(WNCN) — A new poll found that those Americans who don’t want to get a COVID-19 vaccine shot are unlikely to ever change their mind about doing so.
According to the poll published Tuesday by the analytics and advisory company Gallup, 78 percent say they are unlikely to reconsider their vaccination plans, including 51 percent who say they are “not likely at all” to change their mind and get vaccinated.
That leaves one in five vaccine-reluctant adults open to reconsidering, with two percent saying they are very likely and 19 percent saying they are somewhat likely to change their mind and get vaccinated — equivalent to five percent of all U.S. adults.
Recently, President Joe Biden set a goal of having 70 percent of adults in the U.S. with shots in their arms by the Fourth of July.
Here in North Carolina, we might not get there until Thanksgiving, according to an analysis by CBS 17’s Joedy McCreary.
States are also trying creative approaches to encourage those who are reluctant to get vaccinated, including offering lottery prizes of varying amounts, savings bonds, free amusement park tickets and free hunting and fishing licenses.
In North Carolina, Gov. Roy Cooper said he has had conversations with lawmakers from both parties about a potential vaccine lottery in North Carolina, as other states try that to boost vaccination rates.
“We’re certainly looking at what other states have done and looking at their numbers to see if it’s worked. I’ve talked with several legislators on both sides of the aisle about the potential of doing that kind of thing here,” Cooper told CBS 17. “And, I think most everybody is of the opinion that whatever works, whatever gets people vaccinated, we want to try because we know that’s the key to emerging from this pandemic, to turning our economy around.”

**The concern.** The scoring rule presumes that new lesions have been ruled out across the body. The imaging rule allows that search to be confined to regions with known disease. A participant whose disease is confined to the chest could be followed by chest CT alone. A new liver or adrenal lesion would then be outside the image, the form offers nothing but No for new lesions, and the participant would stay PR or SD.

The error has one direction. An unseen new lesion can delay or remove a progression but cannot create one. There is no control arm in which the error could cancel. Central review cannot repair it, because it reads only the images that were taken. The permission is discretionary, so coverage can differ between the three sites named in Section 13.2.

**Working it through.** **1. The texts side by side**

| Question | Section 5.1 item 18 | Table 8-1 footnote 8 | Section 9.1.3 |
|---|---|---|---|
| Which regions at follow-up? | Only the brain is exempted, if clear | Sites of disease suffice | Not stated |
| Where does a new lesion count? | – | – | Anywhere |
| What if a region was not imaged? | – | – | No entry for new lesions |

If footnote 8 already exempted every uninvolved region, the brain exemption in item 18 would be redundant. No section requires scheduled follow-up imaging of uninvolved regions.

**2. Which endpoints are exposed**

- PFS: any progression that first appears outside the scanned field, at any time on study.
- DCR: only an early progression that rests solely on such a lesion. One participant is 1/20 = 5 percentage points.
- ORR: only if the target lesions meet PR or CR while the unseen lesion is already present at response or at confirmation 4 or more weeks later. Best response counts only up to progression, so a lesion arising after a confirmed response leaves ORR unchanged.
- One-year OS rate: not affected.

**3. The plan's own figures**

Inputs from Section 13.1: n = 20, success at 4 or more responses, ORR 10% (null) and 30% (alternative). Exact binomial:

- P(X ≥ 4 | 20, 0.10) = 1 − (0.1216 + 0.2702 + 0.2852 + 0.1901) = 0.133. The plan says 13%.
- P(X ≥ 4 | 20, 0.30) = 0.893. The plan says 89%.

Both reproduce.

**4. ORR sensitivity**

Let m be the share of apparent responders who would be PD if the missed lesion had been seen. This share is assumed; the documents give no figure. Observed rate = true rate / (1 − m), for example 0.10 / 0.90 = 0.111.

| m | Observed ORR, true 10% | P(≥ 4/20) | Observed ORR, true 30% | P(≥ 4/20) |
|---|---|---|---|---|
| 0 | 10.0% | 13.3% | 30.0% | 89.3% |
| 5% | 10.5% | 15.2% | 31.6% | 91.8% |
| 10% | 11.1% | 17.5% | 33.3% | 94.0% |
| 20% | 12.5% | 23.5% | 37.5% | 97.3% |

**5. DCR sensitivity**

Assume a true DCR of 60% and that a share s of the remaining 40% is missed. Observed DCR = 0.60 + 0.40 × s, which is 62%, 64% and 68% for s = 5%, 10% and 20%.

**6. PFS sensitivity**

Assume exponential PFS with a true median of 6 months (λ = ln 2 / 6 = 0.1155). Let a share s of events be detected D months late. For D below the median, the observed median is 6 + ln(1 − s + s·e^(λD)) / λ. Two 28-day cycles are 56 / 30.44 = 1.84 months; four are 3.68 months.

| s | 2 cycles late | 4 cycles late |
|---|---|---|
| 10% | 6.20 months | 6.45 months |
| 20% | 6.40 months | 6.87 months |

Ohio gave away its first $1 million prize after Gov. Mike DeWine announced his state’s Vax-a-Million giveaway earlier this month.
Following that announcement, the Associated Press reported the state’s vaccination rate increased by about 33 percent, though vaccinations are still down compared to earlier this year.
In North Carolina, state officials launched a pilot program this week in four counties to give people who show up for their first dose of the vaccine a $25 cash card. A person who drives them to a vaccination site is also eligible for a cash card. That promotion is happening in the following counties: Mecklenburg, Guilford, Rowan, and Rockingham.
Gallup’s data suggest the ceiling on vaccination could be about 80 percent of U.S. adults.
The reasons for not getting vaccinated vary among Americans. According to Gallup, some cite wanting to be sure the vaccine is safe (23 percent), while others believed they wouldn’t get seriously ill if they contracted the virus (20 percent).
Some expressed concerns about the timeline for developing the vaccine (16 percent) or mistrust of vaccines in general (16 percent). Ten percent said they already have immunity because they have had COVID-19, while 10 percent cite allergies or concern about allergies as the reason they do not plan to get vaccinated.